The application by the Federated Anti-Poverty Groups ofB.C. to be registered as a charity for income tax purposes never came before the courts. Revenue Canada capitulated first. The overall object of the group was “to strengthen and unite the voices of groups concerned with low income people or social problems in B.C. around agreed-upon issues” (Globe and Mail, September 13, 1984). The group lobbied over such issues as health program cutbacks and renters’ grants. In 1983, Revenue Canada told the group that it did not qualify for charitable status because of its political activities and lobbying. Revenue Canada’s position was that the organization was trying to change government policy and this was a political rather than a charitable activity. The group launched an appeal to the Federal Court of Appeal but, before it was heard, Revenue Canada backed down and agreed to register the group as a charity. The matter therefore never came before the courts.
Scarborough Community Legal Services v. R.
In Scarborough Community Legal Services v. R., the Federal Court of Appeal for the first time considered the substantive issue of what type of political activites will disqualify an otherwise charitable organization from registration. It also considered the procedural issue that natural justice and procedural fairness dictate that a charity should receive prior notice of the reasons for the denial by Revenue Canada of its registration and an opportunity to refute the case prior to the Minister’s final determination.
With respect to the political issue, the court accepted the appellant’s argument that the Minister must first make a distinction between the primary and incidental purposes of any charitable organization but concluded that the appellant’s efforts to influence policymaking decisions and change the law were an essential part of its activities and not merely incidental to its other charitable activities. It therefore was not a charity.
With respect to the procedural issue, the appellant argued that the decision by Revenue Canada to register or not register an applicant for charitable status had to be taken as a judicial decision subject to the laws of natural justice or, in the alternative, if it were an administrative decision, one which required the authority to act fairly with the result that the Minister could not reach a conclusion adverse to the applicant without first giving it prior notice of the case against it and an opportunity to meet that case. The applicant referred to Renaissance International v. M.N.R.,  1 F.C. 860, 83 DTC 5024. Each of the Judges, Marceau, Urie and Heald, wrote separate judgements.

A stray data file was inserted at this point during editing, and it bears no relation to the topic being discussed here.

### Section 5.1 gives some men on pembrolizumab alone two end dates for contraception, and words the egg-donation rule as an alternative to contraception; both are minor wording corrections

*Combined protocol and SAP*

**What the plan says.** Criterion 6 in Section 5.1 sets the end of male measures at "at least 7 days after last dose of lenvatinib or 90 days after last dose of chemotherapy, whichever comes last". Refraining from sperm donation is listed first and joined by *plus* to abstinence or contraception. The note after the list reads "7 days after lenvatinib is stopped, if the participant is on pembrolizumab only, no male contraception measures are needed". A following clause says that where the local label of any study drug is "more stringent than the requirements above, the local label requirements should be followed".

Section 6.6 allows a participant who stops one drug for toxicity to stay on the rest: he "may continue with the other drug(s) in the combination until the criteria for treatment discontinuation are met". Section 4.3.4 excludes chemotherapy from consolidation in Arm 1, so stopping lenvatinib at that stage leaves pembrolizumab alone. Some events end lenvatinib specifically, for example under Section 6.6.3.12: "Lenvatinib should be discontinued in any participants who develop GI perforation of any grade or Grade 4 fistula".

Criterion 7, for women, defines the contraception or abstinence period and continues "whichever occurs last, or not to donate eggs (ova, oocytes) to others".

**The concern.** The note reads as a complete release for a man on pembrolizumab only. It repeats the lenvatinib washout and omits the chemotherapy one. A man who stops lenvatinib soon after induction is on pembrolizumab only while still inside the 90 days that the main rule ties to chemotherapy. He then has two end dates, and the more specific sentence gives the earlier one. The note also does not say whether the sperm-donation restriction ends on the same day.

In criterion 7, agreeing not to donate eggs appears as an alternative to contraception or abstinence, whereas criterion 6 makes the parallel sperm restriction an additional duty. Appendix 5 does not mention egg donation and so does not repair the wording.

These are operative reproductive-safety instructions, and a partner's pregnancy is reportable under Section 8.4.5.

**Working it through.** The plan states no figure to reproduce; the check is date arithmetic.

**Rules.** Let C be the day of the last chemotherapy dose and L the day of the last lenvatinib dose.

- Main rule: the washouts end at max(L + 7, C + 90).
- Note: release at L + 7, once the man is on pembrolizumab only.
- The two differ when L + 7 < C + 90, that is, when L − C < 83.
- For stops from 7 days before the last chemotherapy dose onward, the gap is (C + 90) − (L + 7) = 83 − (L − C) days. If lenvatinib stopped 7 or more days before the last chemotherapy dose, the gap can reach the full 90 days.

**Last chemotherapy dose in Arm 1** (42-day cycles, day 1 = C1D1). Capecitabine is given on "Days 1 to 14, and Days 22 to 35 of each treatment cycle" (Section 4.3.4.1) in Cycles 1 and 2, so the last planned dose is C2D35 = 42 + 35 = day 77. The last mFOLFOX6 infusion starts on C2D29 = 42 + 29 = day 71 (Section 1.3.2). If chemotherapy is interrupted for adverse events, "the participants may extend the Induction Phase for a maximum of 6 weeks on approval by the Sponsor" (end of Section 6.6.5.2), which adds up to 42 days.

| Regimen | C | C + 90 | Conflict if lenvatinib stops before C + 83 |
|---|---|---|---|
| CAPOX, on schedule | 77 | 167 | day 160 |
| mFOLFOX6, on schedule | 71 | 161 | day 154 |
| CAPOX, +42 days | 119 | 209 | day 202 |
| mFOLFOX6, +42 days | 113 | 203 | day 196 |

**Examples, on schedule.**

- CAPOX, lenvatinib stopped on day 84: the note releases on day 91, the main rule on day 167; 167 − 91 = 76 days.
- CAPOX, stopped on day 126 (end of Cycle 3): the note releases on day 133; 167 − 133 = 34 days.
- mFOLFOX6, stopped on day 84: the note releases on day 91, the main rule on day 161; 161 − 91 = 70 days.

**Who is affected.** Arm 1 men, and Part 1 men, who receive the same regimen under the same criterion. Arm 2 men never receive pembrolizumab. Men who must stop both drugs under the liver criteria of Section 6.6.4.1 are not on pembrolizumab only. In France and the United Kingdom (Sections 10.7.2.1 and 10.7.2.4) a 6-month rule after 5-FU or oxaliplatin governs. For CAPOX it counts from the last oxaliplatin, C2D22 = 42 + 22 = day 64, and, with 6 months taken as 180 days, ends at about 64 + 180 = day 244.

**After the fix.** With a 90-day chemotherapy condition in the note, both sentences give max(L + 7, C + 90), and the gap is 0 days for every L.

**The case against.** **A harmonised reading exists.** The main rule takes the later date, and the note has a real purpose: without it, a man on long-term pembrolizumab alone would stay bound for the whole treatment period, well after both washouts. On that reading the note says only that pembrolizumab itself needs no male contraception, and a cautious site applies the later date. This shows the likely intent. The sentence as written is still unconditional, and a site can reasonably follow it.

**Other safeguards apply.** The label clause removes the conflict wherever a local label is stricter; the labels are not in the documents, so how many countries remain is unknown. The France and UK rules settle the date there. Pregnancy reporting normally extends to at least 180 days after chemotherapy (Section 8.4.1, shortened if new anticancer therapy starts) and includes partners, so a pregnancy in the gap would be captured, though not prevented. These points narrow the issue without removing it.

Marceau, J. distinguished the Renaissance case on the basis that it was concerned with the revocation of an organization’s registration as a charity. In his view, the function of the Minister in dealing with an application for registration as a charity under the Income Tax Act is a strictly administrative function and, based on the case of M.N.R. v. Coopers and Lybrand,  1 S.C.R. 495, 78 DTC 65 28, is not subject in its exercise to judicial or quasi-judicial process. Marceau, J. did not accept the appellant’s suggestion that procedural fairness would call for a hearing. In his view, such a requirement would go beyond Parliament’s will as reflected in the legislation and such a hearing would not better achieve justice and equity. A decision could be appealed if it was wrong in law and, if it was wrong based on the facts, an applicant could renew his application. He therefore concluded there was no obligation on the part of the Minister to invite submissions or conduct a hearing prior to refusing an application for registration as a charity.
Urie, J. agreed with the conclusion reached by Marceau, J. on the procedural issue, but set forth his reasoning separately. He pointed out that when an application is made for registration as a charity, prescribed material is filed in support. The applicant knows the law and the contents of the material, and is not precluded from making submissions in support of its application or to explain deficiencies or defects therein or from filing additional supporting material to demonstrate that it truly is a charity. He concluded that the failure to call for representations could not vitiate the Minister’s decision.
Heald, J. dissented. He would not have required a full hearing but thought the appellant should have been invited to make further submissions.
In view of the decision of the Federal Court of Appeal on the substantive issue, charities seeking registration in the future should ascertain the Department’s views on the application informally before a formal decision is rendered, and make further submissions if required.
M.L. DICKSON, Q.C.
Member, The Ontario Bar
LAWRENCE C. MURRAY
Thorne, Ridell, Chartered Accountants